Both of which unlikely to happen any time soon for the reason that it affects those in power too much.

  • Frank Sinistra

    I think their endorsement of the DUP driven draft budget is a further demonstration of how far SF have travelled from any kind of revolutionary position and they are certainly working for what passes as acceptable and ‘normal’ in other political groups.

    To me there is no opposition to be found from within Stormont, they all willingly signed off on a centre-right economic programme. Finding an opposition would require a Left or Socialist voice and that doesn’t exist within any party at Stormont.

    They have given a clear demonstration that system corrupts anyone involved, I wouldn’t be impressed with any Socialist touching it with a barge pole.

    I’d prefer an opposition based on rejection of the whole farce on the hill.

  • parci

    actually Mick, those last 4 paragraphs constitutes a pretty good response to the Hearts and Minds thread.

  • Mick Fealty

    Indeed. But none of this stuff can or should be locked down Parci in the way I suspect some of us are too keen to do.

  • joeCanuck

    I agree that the absence of a proper opposition at Stormont is a serious drawback to the functioning of a normal assembly.
    Both the UUP and the SDLP should withdraw from the Executive. Apart from anything else, if they are effective, it can only enhance their electoral potential down the road.
    I was supportive of the unusual parliamentary arrangement at first, but as time goes on, I think we all acquiesced in the creation of an unworkable monstrosity and mockery of democracy.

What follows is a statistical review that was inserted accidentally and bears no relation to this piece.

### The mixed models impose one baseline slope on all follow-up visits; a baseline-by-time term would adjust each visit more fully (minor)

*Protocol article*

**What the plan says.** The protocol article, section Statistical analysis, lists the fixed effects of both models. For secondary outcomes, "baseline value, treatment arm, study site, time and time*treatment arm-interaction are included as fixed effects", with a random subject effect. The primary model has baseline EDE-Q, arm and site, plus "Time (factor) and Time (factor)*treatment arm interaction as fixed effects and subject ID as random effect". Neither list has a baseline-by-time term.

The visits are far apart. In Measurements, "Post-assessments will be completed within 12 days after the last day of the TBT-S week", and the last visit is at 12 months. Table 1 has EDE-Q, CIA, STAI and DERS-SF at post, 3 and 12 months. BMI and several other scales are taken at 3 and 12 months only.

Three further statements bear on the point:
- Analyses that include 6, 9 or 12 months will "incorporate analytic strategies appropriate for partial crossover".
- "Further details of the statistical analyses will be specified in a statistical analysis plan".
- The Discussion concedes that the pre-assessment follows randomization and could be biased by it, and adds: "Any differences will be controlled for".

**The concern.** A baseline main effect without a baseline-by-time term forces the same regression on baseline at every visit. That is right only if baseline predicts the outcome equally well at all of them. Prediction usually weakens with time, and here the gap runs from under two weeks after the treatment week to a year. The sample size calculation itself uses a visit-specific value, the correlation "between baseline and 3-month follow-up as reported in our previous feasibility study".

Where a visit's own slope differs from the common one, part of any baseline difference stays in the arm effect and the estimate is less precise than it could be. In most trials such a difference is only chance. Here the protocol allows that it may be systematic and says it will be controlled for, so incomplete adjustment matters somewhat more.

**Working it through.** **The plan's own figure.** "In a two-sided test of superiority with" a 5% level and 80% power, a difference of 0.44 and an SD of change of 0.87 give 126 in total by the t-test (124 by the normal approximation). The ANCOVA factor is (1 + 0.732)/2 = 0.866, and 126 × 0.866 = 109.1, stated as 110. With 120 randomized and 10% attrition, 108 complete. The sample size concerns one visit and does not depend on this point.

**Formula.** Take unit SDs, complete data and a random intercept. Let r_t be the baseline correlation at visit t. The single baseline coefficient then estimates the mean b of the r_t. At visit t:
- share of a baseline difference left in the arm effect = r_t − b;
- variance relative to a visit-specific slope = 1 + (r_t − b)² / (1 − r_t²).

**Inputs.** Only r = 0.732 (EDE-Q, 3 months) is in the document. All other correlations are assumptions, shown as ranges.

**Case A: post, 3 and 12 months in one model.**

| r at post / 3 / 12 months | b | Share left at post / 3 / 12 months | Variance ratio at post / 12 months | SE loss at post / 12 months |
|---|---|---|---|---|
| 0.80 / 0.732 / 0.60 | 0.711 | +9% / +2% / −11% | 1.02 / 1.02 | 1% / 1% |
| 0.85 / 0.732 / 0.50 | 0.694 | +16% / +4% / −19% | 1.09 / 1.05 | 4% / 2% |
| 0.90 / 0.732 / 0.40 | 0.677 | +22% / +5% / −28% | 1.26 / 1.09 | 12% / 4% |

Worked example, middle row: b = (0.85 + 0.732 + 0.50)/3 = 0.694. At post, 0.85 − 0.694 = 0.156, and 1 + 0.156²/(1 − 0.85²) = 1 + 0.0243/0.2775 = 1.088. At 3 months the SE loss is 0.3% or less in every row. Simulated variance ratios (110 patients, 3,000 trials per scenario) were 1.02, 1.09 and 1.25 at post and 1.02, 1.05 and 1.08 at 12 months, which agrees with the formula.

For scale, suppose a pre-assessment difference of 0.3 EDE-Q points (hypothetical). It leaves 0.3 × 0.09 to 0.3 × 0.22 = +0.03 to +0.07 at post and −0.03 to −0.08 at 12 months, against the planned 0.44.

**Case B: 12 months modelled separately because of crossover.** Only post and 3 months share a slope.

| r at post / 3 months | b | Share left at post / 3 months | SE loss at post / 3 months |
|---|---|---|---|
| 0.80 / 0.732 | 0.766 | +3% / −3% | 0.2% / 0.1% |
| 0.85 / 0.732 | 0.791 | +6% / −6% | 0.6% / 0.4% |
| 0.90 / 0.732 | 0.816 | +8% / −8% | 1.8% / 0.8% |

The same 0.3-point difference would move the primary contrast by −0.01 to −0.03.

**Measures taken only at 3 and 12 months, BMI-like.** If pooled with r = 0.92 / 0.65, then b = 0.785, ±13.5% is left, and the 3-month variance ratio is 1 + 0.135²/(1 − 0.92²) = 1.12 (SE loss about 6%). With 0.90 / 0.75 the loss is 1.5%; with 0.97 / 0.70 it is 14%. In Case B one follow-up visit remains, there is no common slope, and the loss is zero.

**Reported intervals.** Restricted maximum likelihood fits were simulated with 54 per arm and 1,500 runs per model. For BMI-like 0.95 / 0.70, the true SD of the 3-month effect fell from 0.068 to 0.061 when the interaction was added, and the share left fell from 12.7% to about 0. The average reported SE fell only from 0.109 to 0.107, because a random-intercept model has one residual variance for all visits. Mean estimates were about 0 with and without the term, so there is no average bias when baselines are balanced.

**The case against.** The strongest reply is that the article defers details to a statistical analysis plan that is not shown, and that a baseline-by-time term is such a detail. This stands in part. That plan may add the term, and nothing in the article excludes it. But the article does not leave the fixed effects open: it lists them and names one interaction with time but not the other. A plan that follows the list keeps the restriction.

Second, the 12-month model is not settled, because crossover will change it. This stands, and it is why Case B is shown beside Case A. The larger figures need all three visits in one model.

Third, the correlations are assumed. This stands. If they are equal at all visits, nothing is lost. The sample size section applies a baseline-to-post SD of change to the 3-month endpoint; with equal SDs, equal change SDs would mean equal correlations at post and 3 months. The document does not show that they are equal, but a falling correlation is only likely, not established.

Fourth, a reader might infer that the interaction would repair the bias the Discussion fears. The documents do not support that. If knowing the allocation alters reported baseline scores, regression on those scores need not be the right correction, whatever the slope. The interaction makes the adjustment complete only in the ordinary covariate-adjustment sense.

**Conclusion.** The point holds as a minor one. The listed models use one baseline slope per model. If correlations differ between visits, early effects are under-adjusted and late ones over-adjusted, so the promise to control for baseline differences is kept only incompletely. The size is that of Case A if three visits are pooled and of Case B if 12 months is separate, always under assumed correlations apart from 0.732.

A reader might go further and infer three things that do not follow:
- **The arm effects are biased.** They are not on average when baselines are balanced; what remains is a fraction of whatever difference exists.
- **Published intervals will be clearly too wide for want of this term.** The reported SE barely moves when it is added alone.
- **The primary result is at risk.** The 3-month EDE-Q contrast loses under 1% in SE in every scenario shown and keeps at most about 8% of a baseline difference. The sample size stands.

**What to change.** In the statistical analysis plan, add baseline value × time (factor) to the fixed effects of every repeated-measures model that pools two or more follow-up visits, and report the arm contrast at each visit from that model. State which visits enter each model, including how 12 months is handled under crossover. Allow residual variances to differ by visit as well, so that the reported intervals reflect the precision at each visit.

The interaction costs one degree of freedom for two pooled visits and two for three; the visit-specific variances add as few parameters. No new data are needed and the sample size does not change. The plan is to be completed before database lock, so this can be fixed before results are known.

• Frank Sinistra

    Joe,

    To me the debate seems nonsensical (from those that give a toss) unless it is coupled with a serious debate on review of Assembly structures and essentially a call to renegotiate the Agreement.

    All parties signed up to the system, unless they are presenting an alternative it just seems like sour grapes once they were overtaken electorally.

    The SDLP and UUP loved the system when they were the driving forces, now they are the junior partners it doesn’t suit. The UUP even abused Executive procedures to a greater extent than they are claiming of the DUP and SF when they held the driving reign.

    Sorry, until they start to act with credibility on the entire issue I’m just reading this as huffs and bluster from those that fared poorly in an election.

    The moment they walk out that door they admit the Agreement was wrong. They don’t have the balls. They certainly don’t seem to have the ability to articulate why it was wrong and their alternative.

  • joeCanuck

    Frank
    I’m not sure whether we’re agreeing or disagreeing.
    The current arrangements are unsustainable, I believe. If it takes a new Agreement, so be it.
    I’m not a supporter of any party since I don’t have a vote.

  • Frank Sinistra

    Joe,